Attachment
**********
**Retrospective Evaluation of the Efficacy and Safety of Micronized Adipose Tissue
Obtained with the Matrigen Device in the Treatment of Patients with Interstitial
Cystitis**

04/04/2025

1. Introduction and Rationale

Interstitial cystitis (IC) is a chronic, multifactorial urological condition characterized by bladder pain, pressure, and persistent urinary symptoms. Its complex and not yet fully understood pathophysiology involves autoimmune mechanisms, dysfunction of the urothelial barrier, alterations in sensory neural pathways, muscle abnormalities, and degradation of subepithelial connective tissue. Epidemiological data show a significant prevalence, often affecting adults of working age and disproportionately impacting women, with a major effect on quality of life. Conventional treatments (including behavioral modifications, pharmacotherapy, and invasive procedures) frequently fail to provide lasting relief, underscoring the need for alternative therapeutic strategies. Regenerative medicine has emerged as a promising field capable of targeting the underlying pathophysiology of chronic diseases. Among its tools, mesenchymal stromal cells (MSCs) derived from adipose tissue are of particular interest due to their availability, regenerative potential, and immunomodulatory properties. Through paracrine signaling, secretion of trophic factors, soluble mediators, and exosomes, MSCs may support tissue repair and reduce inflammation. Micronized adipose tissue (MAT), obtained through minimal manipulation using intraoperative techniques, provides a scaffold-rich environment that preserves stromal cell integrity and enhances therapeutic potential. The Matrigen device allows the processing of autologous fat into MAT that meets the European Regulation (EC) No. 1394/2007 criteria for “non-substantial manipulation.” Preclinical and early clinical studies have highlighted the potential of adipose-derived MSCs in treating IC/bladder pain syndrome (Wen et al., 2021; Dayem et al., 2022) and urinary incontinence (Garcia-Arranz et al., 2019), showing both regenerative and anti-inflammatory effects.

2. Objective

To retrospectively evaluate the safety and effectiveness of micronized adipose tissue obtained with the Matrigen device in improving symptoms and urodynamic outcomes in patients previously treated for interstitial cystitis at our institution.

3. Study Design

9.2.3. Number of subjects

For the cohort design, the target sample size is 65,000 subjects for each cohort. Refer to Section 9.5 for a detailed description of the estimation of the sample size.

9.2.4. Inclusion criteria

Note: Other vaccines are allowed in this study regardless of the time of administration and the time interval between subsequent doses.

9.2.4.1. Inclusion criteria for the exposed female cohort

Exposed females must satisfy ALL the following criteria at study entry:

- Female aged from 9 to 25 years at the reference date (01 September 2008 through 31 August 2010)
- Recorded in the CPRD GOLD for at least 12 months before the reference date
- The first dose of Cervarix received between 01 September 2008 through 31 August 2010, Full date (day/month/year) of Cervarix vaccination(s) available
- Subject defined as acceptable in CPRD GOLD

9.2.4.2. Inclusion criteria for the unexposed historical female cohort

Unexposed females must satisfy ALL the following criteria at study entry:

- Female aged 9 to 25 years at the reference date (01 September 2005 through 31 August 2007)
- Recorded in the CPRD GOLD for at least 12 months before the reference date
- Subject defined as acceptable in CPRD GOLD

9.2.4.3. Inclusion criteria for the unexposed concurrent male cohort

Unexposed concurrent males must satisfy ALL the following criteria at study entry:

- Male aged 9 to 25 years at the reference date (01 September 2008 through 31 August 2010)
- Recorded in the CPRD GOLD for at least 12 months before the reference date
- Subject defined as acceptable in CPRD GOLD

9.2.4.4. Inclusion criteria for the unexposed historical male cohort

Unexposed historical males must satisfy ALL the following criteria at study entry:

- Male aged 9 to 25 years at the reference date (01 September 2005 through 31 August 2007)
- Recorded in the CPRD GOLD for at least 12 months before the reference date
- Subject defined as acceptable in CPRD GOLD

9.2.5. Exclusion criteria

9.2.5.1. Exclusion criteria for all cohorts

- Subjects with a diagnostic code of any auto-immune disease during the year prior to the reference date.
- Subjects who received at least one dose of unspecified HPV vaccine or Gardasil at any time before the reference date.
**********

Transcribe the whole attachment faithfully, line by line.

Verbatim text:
**Retrospective Evaluation of the Efficacy and Safety of Micronized Adipose Tissue
Obtained with the Matrigen Device in the Treatment of Patients with Interstitial
Cystitis**

04/04/2025

1. Introduction and Rationale

Interstitial cystitis (IC) is a chronic, multifactorial urological condition characterized by bladder pain, pressure, and persistent urinary symptoms. Its complex and not yet fully understood pathophysiology involves autoimmune mechanisms, dysfunction of the urothelial barrier, alterations in sensory neural pathways, muscle abnormalities, and degradation of subepithelial connective tissue. Epidemiological data show a significant prevalence, often affecting adults of working age and disproportionately impacting women, with a major effect on quality of life. Conventional treatments (including behavioral modifications, pharmacotherapy, and invasive procedures) frequently fail to provide lasting relief, underscoring the need for alternative therapeutic strategies. Regenerative medicine has emerged as a promising field capable of targeting the underlying pathophysiology of chronic diseases. Among its tools, mesenchymal stromal cells (MSCs) derived from adipose tissue are of particular interest due to their availability, regenerative potential, and immunomodulatory properties. Through paracrine signaling, secretion of trophic factors, soluble mediators, and exosomes, MSCs may support tissue repair and reduce inflammation. Micronized adipose tissue (MAT), obtained through minimal manipulation using intraoperative techniques, provides a scaffold-rich environment that preserves stromal cell integrity and enhances therapeutic potential. The Matrigen device allows the processing of autologous fat into MAT that meets the European Regulation (EC) No. 1394/2007 criteria for “non-substantial manipulation.” Preclinical and early clinical studies have highlighted the potential of adipose-derived MSCs in treating IC/bladder pain syndrome (Wen et al., 2021; Dayem et al., 2022) and urinary incontinence (Garcia-Arranz et al., 2019), showing both regenerative and anti-inflammatory effects.

2. Objective

To retrospectively evaluate the safety and effectiveness of micronized adipose tissue obtained with the Matrigen device in improving symptoms and urodynamic outcomes in patients previously treated for interstitial cystitis at our institution.

3. Study Design

9.2.3. Number of subjects

For the cohort design, the target sample size is 65,000 subjects for each cohort. Refer to Section 9.5 for a detailed description of the estimation of the sample size.

9.2.4. Inclusion criteria

Note: Other vaccines are allowed in this study regardless of the time of administration and the time interval between subsequent doses.

9.2.4.1. Inclusion criteria for the exposed female cohort

Exposed females must satisfy ALL the following criteria at study entry:

- Female aged from 9 to 25 years at the reference date (01 September 2008 through 31 August 2010)
- Recorded in the CPRD GOLD for at least 12 months before the reference date
- The first dose of Cervarix received between 01 September 2008 through 31 August 2010, Full date (day/month/year) of Cervarix vaccination(s) available
- Subject defined as acceptable in CPRD GOLD

9.2.4.2. Inclusion criteria for the unexposed historical female cohort

Unexposed females must satisfy ALL the following criteria at study entry:

- Female aged 9 to 25 years at the reference date (01 September 2005 through 31 August 2007)
- Recorded in the CPRD GOLD for at least 12 months before the reference date
- Subject defined as acceptable in CPRD GOLD

9.2.4.3. Inclusion criteria for the unexposed concurrent male cohort

Unexposed concurrent males must satisfy ALL the following criteria at study entry:

- Male aged 9 to 25 years at the reference date (01 September 2008 through 31 August 2010)
- Recorded in the CPRD GOLD for at least 12 months before the reference date
- Subject defined as acceptable in CPRD GOLD

9.2.4.4. Inclusion criteria for the unexposed historical male cohort

Unexposed historical males must satisfy ALL the following criteria at study entry:

- Male aged 9 to 25 years at the reference date (01 September 2005 through 31 August 2007)
- Recorded in the CPRD GOLD for at least 12 months before the reference date
- Subject defined as acceptable in CPRD GOLD

9.2.5. Exclusion criteria

9.2.5.1. Exclusion criteria for all cohorts

- Subjects with a diagnostic code of any auto-immune disease during the year prior to the reference date.
- Subjects who received at least one dose of unspecified HPV vaccine or Gardasil at any time before the reference date.